McGill University's Institute for the Study of Marriage, Law and Culture director Daniel Cere also sees Benedict's UN speech as a call to "get back to the heart" of the UN Declaration's achievement "and recover ground that has been lost."
Though he sees room in the Catholic rights tradition for protecting religions from slanderous attacks, and for recognizing that the religious dimension is a key component of human identity, "there has to be some push back" on the way human rights commissions in Canada have been engaging in a form of harassment against religious expression such as the hate-crime complaint against Catholic Insight Magazine.
Canada's discomfort with the principles in the UDHR is nothing new. When it came to a vote in Dec. of 1948, Canada was one of nine countries that abstained, finding herself in the embarrassing company of Soviet Bloc countries, Saudi Arabia, which objected to religious freedom, and South Africa, which abstained because of apartheid.
That embarrassment prompted her to vote for the Declaration on the second vote.
Cere said the Liberal government of Lester B. Pearson never clarified is objections, but he suspects the reason was the UDHR is "too thick a document" because of its stress on the fundamental rights of the family, emphasis on human dignity and inclusion of duties and universal restraints. He noted that the more recent Canadian Charter of Rights and Freedoms is a "much thinner document" that focuses more narrowly on individual rights.
The only way to get a consensus for the UDHR, however, was to "add more to the pot," Cere said. "The consensus ended up moving towards a thicker, richer, more catholic, holistic document."
The pope warned of attempts to pare down this consensus, stressing the Declaration was not merely a kind of modus vivendi compromise among competing players, but a "fundamental expression of basic human moral instincts," Cere said.
The pope also spoke of the communal dimension of religious freedom. Western countries have eroded fundamental rights in the area of family and of religion as totally private rights. This makes churches more vulnerable to legal assault, Cere said.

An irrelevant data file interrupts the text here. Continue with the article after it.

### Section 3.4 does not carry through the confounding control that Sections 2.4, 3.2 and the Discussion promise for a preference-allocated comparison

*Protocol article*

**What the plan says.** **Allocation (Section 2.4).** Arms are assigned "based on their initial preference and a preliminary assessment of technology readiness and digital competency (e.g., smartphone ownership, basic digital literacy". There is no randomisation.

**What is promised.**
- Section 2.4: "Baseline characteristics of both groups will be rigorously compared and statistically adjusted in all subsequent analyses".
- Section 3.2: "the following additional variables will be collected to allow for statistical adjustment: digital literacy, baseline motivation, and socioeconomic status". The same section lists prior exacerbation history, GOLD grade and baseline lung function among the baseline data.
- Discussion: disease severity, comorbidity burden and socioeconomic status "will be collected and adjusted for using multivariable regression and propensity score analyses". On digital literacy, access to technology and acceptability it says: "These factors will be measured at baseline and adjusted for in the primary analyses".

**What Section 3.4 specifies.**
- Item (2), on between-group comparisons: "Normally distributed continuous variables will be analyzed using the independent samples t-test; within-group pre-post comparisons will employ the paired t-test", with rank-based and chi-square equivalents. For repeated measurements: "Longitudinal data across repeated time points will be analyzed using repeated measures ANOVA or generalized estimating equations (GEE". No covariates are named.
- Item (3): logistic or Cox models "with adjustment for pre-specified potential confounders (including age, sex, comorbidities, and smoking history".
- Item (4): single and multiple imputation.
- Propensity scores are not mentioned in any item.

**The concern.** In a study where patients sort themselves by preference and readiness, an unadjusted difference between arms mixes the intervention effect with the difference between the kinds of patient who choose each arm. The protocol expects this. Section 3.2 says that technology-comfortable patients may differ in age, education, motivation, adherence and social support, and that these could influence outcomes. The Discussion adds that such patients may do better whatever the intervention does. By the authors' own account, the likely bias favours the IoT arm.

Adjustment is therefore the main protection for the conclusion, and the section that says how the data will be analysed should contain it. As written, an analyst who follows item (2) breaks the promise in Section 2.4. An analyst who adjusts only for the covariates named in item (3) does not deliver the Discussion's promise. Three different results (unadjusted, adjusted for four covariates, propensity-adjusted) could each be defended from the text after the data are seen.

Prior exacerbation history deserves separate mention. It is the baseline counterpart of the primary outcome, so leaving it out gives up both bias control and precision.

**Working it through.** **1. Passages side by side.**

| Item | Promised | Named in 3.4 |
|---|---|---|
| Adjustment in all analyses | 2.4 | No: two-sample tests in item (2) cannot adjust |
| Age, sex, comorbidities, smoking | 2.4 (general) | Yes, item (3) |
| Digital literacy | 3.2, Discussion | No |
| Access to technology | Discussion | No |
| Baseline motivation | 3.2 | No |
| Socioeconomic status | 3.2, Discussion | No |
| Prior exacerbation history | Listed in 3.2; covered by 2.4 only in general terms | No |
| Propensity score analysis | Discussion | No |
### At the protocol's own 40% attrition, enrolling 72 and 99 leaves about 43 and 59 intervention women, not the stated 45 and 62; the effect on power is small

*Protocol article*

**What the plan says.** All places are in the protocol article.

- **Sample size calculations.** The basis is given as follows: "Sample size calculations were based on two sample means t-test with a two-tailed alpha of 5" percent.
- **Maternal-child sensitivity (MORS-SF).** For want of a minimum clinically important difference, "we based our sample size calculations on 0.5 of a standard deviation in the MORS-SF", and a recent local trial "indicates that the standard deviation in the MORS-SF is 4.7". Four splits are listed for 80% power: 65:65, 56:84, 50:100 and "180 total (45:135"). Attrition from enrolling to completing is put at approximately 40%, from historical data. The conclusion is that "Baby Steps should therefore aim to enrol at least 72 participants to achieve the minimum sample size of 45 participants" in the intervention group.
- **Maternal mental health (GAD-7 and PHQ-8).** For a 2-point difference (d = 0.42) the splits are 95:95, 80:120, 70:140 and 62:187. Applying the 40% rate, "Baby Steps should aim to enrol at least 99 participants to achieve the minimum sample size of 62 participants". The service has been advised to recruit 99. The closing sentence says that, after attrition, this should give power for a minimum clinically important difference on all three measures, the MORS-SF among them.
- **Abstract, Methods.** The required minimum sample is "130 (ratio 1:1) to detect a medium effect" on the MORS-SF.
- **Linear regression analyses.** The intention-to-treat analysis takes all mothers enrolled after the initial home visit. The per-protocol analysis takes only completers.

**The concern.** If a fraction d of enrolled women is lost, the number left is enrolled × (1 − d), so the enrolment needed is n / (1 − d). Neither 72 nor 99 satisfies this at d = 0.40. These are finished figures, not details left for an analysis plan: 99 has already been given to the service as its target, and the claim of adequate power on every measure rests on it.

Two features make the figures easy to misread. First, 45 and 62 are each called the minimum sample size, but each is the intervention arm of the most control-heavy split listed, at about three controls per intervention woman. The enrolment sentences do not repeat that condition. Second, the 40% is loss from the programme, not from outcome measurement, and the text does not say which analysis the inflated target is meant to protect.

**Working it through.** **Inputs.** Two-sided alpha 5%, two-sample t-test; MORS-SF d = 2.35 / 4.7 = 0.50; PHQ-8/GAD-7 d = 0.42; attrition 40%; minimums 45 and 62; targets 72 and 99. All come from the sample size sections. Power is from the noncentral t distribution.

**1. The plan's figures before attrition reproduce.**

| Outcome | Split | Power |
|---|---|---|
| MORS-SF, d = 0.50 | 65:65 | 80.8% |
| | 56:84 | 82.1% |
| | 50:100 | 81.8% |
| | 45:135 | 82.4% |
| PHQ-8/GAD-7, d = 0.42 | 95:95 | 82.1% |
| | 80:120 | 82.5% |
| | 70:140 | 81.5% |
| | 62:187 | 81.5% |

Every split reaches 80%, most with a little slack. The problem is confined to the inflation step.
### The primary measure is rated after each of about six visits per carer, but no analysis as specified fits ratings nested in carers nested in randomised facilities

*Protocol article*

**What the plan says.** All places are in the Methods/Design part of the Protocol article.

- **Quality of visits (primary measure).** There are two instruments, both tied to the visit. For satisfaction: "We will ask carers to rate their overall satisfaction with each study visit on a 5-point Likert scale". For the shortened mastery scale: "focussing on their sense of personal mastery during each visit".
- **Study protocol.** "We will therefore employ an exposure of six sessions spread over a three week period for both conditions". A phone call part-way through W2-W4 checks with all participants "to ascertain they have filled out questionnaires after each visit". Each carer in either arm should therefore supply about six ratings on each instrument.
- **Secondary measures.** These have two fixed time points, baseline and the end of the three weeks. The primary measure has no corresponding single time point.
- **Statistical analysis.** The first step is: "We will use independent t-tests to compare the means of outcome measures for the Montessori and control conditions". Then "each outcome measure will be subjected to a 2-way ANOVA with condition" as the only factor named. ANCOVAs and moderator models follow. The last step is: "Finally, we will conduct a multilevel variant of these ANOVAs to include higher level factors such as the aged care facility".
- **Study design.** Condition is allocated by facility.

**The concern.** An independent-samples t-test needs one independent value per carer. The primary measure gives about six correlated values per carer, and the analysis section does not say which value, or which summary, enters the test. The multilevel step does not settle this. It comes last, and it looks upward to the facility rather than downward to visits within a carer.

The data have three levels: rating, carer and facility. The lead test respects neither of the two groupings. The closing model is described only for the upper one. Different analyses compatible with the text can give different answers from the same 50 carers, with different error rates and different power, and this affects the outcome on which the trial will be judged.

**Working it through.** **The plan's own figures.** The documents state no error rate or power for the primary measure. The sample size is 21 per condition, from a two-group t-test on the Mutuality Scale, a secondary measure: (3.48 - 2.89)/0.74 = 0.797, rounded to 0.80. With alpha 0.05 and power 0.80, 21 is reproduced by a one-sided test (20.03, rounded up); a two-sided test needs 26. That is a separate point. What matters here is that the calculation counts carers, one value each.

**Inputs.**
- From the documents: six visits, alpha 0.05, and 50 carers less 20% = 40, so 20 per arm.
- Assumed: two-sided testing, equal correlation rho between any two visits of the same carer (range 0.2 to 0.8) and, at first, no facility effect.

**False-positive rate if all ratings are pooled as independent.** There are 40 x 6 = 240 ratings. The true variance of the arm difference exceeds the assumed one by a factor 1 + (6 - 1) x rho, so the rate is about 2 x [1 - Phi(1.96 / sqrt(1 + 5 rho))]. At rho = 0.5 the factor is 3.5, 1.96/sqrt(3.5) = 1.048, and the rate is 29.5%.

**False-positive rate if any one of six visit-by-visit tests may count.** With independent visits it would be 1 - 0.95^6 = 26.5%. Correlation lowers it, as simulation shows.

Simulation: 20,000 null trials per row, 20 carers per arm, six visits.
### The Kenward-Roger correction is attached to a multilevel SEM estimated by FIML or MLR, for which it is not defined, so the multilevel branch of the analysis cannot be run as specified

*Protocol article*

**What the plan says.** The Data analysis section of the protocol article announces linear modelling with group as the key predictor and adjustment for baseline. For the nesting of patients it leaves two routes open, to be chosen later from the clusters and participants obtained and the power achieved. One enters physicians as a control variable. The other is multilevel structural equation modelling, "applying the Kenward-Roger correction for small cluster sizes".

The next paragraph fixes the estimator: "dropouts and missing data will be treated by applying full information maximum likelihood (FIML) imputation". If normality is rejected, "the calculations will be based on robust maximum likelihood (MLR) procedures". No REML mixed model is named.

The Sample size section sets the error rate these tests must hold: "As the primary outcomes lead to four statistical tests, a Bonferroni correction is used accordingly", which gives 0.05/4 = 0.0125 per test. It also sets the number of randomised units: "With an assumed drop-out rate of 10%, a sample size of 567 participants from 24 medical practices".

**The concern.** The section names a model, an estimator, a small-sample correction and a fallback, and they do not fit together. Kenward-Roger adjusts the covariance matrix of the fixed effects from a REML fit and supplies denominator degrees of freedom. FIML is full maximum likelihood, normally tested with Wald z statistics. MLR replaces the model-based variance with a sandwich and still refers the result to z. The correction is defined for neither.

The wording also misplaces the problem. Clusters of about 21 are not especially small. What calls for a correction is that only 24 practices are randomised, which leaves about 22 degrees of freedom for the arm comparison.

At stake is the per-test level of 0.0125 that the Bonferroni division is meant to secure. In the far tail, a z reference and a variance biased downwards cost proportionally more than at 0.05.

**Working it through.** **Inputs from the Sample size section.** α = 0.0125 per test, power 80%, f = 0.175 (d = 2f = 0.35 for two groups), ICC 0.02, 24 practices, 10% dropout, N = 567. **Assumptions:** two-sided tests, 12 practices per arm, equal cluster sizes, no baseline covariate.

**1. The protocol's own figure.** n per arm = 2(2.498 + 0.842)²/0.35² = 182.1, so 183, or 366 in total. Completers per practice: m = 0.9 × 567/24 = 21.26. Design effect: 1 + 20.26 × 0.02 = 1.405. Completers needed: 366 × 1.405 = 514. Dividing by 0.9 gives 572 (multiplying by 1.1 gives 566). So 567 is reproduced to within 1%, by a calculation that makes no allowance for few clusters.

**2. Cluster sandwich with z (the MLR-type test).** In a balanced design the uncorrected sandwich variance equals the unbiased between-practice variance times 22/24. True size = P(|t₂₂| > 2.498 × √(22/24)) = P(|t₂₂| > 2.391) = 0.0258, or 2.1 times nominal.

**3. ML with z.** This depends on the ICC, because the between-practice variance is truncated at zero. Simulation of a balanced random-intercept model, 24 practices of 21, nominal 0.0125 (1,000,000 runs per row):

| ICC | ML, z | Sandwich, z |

Though Western countries like to see themselves as the big defenders of human rights, they are doing "much backtracking on core principles," he said.
But human rights discourse in the West is also beginning to move away from even the liberal stress on individual autonomy towards materialist notions of the human person, whose religious and philosophical yearnings are merely the side-effect of chemical or electrical processes in the brain.
"You cannot build a human rights discourse that is persuasive and lasting on a 'materialist philosophy,' which is already an oxymoron," Farrow said.
"It can't go on," he said.
"Our human rights commissars may fancy themselves gods of a sort, but their time is short," he said. "Events, I suspect, will bass them by. But these may well be events in which we lose more than our freedom of speech."
"You can't expect the culture that we have to simply evolve slowly and in a natural sort of way when you change quite radically the worldview and the underlying assumptions."
"If we go back to where we were we'll realize what craziness they were and do away with them," he said.